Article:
24
Science / Re: Modelling the Anthropocene
« on: January 18, 2018, 02:30:07 PM »
Here is the fourth article in the series of five article on climate models:

Title: "Guest post: Why clouds hold the key to better climate models"

https://www.carbonbrief.org/guest-post-why-clouds-hold-key-better-climate-models

Extract: "And there are the things we could still do better:

•   Many of the ways cloud at low altitudes form, evolve and dissolve are not clearly understood and models do not appear to represent them very well.
•   The more detailed cloud resolving models need to be run over larger space and longer time domains to fully understand the benefits they bring
•   Ice clouds have been less well studied and considered so far
•   We need to maximise the information we can get from current and future satellite observations."

25
Consequences / Re: 2018 ENSO
« on: January 18, 2018, 02:30:43 AM »
Per the attached plot issued today by the BoM, the 30-day moving average SOI has moved up to +0.5:

26
The rest / Re: Russiagate
« on: January 18, 2018, 01:28:13 AM »
Per the linked article: "Bannon admitted that he'd had conversations with Reince Priebus, Sean Spicer and legal spokesman Mark Corallo about Don Junior's infamous meeting with the Russians in Trump Tower in June 2016."

Title: "Inside the room: What Steve Bannon told Congress yesterday"

https://www.axios.com/steve-bannon-congress-testimony-inside-room-e30bd797-3720-44f0-bf32-5760cb6882e9.html

Extract: "Steve Bannon made one conspicuous slip up in his closed-door hearing on Tuesday with the House Intelligence Committee, according to four sources with direct knowledge of the confidential proceedings. Bannon admitted that he'd had conversations with Reince Priebus, Sean Spicer and legal spokesman Mark Corallo about Don Junior's infamous meeting with the Russians in Trump Tower in June 2016.

Why it matters: The meeting — and the subsequent drafting of a misleading statement on Air Force One — has become one of the most important focal points of the Russia investigations, both on Capitol Hill and within Robert Mueller's team, because it provides the closest thing that exists to evidence that the Trump campaign was willing to entertain collusion with Russians."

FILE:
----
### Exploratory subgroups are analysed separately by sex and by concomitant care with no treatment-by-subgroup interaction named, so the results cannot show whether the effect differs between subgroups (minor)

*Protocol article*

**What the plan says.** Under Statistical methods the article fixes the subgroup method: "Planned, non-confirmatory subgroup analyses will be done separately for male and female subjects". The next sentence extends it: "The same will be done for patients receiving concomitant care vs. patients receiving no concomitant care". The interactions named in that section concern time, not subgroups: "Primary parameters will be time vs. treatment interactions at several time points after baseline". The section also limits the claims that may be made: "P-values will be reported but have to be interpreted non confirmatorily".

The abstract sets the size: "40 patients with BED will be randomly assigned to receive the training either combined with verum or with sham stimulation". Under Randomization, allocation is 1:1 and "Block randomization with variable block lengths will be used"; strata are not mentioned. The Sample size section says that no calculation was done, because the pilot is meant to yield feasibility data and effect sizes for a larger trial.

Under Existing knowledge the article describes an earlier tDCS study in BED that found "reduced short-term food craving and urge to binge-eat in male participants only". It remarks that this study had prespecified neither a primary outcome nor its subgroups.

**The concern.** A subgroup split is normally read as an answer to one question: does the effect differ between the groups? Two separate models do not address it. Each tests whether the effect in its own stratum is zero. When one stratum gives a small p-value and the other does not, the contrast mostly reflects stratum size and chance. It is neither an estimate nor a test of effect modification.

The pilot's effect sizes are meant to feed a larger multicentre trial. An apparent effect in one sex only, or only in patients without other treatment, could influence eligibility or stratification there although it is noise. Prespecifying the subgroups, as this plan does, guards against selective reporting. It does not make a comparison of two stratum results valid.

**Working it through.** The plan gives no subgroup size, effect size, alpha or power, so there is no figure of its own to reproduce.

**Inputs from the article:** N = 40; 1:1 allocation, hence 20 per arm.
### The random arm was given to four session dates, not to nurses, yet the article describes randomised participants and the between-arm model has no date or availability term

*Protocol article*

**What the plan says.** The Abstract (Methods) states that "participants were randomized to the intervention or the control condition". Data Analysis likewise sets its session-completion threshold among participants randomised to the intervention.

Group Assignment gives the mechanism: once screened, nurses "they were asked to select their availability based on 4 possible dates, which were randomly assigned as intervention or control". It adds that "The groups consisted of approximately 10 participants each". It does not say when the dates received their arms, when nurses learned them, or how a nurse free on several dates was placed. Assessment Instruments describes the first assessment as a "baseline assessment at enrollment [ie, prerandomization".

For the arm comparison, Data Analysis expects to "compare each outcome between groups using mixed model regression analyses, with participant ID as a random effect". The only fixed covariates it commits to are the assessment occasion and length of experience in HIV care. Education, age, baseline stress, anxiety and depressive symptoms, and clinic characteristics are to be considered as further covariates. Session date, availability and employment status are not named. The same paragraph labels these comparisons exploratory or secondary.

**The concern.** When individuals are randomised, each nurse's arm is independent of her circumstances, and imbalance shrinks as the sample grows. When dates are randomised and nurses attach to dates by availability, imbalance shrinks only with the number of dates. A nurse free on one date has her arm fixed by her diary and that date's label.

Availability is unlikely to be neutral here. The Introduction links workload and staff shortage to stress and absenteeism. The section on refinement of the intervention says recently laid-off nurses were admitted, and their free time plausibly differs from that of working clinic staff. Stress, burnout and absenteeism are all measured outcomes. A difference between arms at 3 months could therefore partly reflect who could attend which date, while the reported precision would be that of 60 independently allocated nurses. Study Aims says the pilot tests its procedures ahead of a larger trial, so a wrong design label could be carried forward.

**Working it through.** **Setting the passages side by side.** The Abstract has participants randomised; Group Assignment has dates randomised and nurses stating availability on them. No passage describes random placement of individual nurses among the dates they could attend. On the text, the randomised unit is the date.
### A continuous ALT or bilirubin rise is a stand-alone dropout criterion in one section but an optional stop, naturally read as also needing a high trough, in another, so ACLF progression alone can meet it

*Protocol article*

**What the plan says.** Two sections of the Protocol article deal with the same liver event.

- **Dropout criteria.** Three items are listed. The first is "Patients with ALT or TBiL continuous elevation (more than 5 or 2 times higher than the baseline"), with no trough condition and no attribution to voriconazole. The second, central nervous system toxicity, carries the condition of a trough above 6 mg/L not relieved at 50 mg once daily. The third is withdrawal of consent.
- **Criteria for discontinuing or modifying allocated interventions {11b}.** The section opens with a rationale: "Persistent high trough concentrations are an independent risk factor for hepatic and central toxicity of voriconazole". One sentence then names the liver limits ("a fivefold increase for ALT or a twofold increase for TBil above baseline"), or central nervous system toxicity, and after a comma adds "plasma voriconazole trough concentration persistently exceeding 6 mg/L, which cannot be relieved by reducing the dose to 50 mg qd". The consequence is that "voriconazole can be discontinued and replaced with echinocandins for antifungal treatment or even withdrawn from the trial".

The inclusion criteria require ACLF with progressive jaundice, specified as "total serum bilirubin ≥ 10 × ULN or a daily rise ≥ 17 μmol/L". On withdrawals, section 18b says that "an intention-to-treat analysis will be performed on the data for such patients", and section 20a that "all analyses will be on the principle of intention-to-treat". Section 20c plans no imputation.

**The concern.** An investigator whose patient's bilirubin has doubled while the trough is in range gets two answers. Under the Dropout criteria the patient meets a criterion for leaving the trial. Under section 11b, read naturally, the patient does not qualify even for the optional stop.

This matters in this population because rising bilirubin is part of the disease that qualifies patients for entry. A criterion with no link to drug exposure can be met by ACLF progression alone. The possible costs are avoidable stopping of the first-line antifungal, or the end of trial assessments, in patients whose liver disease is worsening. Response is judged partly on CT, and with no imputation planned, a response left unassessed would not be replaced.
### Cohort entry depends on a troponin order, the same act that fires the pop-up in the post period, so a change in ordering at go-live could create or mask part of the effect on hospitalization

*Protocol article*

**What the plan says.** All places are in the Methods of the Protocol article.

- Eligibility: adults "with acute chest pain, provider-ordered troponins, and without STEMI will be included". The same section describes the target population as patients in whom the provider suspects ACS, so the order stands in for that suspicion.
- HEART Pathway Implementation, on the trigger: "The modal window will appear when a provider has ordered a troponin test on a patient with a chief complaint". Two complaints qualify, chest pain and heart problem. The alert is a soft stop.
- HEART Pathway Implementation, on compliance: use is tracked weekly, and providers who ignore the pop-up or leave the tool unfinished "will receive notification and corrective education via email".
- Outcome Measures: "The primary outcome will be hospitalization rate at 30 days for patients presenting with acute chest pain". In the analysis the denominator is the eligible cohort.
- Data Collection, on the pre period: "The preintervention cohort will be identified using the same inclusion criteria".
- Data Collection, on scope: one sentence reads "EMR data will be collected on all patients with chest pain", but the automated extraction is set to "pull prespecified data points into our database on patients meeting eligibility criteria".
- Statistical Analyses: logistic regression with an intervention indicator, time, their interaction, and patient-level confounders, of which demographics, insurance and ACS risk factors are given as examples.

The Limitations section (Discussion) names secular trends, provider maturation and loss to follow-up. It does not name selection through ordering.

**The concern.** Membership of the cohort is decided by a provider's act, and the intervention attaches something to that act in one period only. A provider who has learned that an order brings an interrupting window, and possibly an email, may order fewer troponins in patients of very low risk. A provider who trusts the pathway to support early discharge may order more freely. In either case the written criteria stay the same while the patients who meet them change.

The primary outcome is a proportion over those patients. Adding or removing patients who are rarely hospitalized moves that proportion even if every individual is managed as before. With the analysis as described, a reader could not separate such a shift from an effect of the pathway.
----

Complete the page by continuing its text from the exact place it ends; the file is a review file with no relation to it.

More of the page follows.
Miss - Mile
There isn't much evidence at all then, is there.
Terry


The WH's invocation of Executive Privilege may stop Bannon from giving secrets to Congress, but it will not stop Bannon from spilling his guts to Mueller:

Title: "Steve Bannon has reached an agreement with Special Counsel Robert Mueller to come in for an interview: Sources"

http://abcnews.go.com/Politics/steve-bannon-reached-agreement-special-counsel-robert-mueller/story?id=52418777

Extract: "Former White House chief strategist Steve Bannon has reached an agreement with Special Counsel Robert Mueller to come in for an interview with the special counsel’s team office after he was subpoenaed by Mueller to appear before a grand jury, according to sources familiar with the matter.

The interview has not yet been scheduled, according to one source."

27
The rest / Re: Russiagate
« on: January 17, 2018, 11:08:38 PM »
Per the linked article: "Bannon admitted that he'd had conversations with Reince Priebus, Sean Spicer and legal spokesman Mark Corallo about Don Junior's infamous meeting with the Russians in Trump Tower in June 2016."

Title: "Inside the room: What Steve Bannon told Congress yesterday"

https://www.axios.com/steve-bannon-congress-testimony-inside-room-e30bd797-3720-44f0-bf32-5760cb6882e9.html

Extract: "Steve Bannon made one conspicuous slip up in his closed-door hearing on Tuesday with the House Intelligence Committee, according to four sources with direct knowledge of the confidential proceedings. Bannon admitted that he'd had conversations with Reince Priebus, Sean Spicer and legal spokesman Mark Corallo about Don Junior's infamous meeting with the Russians in Trump Tower in June 2016.

Why it matters: The meeting — and the subsequent drafting of a misleading statement on Air Force One — has become one of the most important focal points of the Russia investigations, both on Capitol Hill and within Robert Mueller's team, because it provides the closest thing that exists to evidence that the Trump campaign was willing to entertain collusion with Russians."

28
The path for future Democratic Party victory leads through poor rural areas and associated tailored PACs